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I have an rspec spec test that has two sets of the same tests (from 24 Pull Requests). I thought I'd refactor the spec whilst I fixed something else.

Normally I just do a basic each ... do array to DRY things up:

require 'spec_helper'

describe ReminderMailer, type: :mailer do

  # Half the code yay! :D
  ['daily','weekly'].each do |time_format|
    describe time_format do
      let(:time_format) { time_format }
      let(:user) do
        mock_model(User, nickname:           'David',
                         email:              'david@example.com',
                         languages:          ['Ruby'],
                         skills:             [],
                         pull_requests:      double(:pull_request, year: []),
                         suggested_projects: [])
      end

      # How do I do this bit better?  
      let(:mail) {
        if time_format == 'daily'
          ReminderMailer.daily(user)
        else
          ReminderMailer.weekly(user)
        end
      }

end

I couldn't figure out how to use the time_format with the send command, so I could do something like:

let(:mail) { ReminderMailer.send(timeformat(user) }

How could I do this?

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5
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The snippet you asked to re-write:

let(:mail) { ReminderMailer.send(time_format, user) }

Now, IMO using each to write specs is a bad practice. Why? Because rspec already provides idiomatic infrastructure to keep specs DRYed: use before and shared_examples. I'd write:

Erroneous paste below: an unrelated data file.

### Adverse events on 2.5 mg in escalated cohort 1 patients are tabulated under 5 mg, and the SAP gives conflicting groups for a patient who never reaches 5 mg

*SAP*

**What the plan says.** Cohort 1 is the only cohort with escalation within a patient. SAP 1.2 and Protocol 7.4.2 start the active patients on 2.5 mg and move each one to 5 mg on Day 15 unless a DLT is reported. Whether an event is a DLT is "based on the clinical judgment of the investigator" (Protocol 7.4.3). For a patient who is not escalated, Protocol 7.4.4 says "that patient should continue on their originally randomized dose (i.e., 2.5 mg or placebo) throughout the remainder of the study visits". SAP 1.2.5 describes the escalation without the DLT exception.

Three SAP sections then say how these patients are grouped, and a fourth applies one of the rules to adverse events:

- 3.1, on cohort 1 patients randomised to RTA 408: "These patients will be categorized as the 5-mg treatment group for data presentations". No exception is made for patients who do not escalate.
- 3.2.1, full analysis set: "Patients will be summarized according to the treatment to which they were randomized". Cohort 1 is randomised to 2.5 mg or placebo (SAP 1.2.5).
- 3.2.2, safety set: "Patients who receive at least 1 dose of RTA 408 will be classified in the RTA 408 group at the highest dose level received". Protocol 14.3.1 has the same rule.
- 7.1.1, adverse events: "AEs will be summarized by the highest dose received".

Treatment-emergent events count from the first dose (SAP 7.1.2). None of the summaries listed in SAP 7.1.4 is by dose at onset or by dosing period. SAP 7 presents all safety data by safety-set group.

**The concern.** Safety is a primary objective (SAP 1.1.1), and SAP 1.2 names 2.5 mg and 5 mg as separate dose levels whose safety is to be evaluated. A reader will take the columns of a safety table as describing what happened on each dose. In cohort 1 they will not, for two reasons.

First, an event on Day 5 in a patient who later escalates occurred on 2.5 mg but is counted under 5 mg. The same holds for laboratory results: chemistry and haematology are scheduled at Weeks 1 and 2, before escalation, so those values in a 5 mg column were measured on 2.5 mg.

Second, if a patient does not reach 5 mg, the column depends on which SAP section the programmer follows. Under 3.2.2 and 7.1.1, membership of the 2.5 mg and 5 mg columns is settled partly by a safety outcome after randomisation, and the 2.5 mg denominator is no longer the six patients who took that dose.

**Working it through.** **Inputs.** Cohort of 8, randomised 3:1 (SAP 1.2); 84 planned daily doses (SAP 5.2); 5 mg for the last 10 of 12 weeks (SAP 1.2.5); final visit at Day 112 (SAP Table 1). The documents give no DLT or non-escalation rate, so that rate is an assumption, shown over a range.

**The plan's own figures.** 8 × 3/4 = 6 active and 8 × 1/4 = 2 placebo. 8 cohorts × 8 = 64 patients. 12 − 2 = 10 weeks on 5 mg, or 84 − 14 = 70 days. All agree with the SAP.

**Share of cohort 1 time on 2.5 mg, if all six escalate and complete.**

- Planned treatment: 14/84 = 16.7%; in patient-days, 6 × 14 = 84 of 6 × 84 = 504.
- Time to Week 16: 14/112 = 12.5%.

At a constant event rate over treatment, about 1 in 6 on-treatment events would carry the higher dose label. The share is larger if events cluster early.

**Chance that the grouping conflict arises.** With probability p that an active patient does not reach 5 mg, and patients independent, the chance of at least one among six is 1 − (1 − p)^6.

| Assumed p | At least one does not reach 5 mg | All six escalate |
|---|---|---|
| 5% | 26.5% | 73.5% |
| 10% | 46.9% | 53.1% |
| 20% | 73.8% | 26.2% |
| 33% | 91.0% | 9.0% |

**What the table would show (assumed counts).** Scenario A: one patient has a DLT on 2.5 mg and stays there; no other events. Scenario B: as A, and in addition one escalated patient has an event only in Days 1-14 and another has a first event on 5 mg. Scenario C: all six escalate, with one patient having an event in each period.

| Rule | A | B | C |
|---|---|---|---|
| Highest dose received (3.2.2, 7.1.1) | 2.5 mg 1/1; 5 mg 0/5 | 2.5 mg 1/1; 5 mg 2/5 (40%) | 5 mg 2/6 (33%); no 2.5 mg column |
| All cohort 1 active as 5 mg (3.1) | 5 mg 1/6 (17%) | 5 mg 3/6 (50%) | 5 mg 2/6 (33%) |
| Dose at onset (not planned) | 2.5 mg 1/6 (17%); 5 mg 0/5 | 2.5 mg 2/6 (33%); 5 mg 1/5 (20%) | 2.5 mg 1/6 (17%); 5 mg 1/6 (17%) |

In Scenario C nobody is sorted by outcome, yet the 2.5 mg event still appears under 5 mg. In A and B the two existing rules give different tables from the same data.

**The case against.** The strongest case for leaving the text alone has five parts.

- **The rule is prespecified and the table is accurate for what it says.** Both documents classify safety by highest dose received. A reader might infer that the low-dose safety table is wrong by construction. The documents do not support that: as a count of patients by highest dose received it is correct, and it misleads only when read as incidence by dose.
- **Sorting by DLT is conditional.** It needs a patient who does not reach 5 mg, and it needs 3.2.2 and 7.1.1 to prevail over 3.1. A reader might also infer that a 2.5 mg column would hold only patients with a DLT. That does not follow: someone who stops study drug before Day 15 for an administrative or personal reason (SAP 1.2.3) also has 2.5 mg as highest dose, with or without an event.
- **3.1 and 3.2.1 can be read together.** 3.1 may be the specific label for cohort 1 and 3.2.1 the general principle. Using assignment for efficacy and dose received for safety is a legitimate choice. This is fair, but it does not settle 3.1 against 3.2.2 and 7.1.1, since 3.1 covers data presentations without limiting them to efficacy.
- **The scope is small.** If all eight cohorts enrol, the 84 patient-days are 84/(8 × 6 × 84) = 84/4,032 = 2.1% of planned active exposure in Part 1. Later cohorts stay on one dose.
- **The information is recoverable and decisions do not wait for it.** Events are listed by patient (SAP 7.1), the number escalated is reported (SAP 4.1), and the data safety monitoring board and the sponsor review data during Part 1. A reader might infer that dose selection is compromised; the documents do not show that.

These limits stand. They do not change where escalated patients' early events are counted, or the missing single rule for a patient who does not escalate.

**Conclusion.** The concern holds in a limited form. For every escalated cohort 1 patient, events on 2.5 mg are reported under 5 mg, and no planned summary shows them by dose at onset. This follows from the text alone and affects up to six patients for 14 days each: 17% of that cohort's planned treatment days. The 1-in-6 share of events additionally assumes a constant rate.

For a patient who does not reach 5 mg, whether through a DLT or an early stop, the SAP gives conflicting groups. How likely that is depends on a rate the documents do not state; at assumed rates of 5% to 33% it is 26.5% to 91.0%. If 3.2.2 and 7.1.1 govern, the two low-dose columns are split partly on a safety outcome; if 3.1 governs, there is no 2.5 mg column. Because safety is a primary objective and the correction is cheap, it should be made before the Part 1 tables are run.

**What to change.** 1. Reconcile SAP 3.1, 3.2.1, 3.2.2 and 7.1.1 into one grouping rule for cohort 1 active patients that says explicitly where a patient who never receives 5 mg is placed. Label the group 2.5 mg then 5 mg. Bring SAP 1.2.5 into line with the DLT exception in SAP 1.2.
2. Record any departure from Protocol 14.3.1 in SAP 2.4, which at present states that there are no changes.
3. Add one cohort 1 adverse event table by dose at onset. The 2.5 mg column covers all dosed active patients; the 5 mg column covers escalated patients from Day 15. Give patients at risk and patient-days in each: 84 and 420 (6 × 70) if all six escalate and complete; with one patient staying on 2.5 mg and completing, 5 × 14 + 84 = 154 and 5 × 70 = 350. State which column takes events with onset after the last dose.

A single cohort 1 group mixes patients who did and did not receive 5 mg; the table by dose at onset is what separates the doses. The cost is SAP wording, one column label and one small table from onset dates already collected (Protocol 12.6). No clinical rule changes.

describe ReminderMailer, type: :mailer do
  let(:user) { ... }

  shared_examples "a reminder mailer" do |subject:, body:|
    it 'renders the subject' do
      expect(mail.subject).to eq(subject)
    end

    it 'renders the receiver email' do
      expect(mail.to).to eq([user.email])
    end

    it 'renders the sender email' do
      expect(mail['From'].to_s).to eq('24 Pull Requests <info@24pullrequests.com>')
    end

    it 'uses nickname' do
      expect(mail.body.encoded).to match(user.nickname)
    end

    it 'contains periodicity in body' do
      expect(mail.body.encoded).to match(body)
    end
  end

  describe 'daily' do
    let(:mail) { ReminderMailer.daily(user) }

    it_behaves_like "a reminder mailer", 
      subject: '[24 Pull Requests] Daily Reminder',
      body: 'today'
  end

  describe 'weekly' do
    let(:mail) { ReminderMailer.weekly(user) }

    it_behaves_like "a reminder mailer", 
      subject: '[24 Pull Requests] Weekly Reminder',
      body: 'week'
  end
end
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  • \$\begingroup\$ Fantastic, even better than what I asked about :) \$\endgroup\$ – Peter Souter Dec 9 '14 at 20:05

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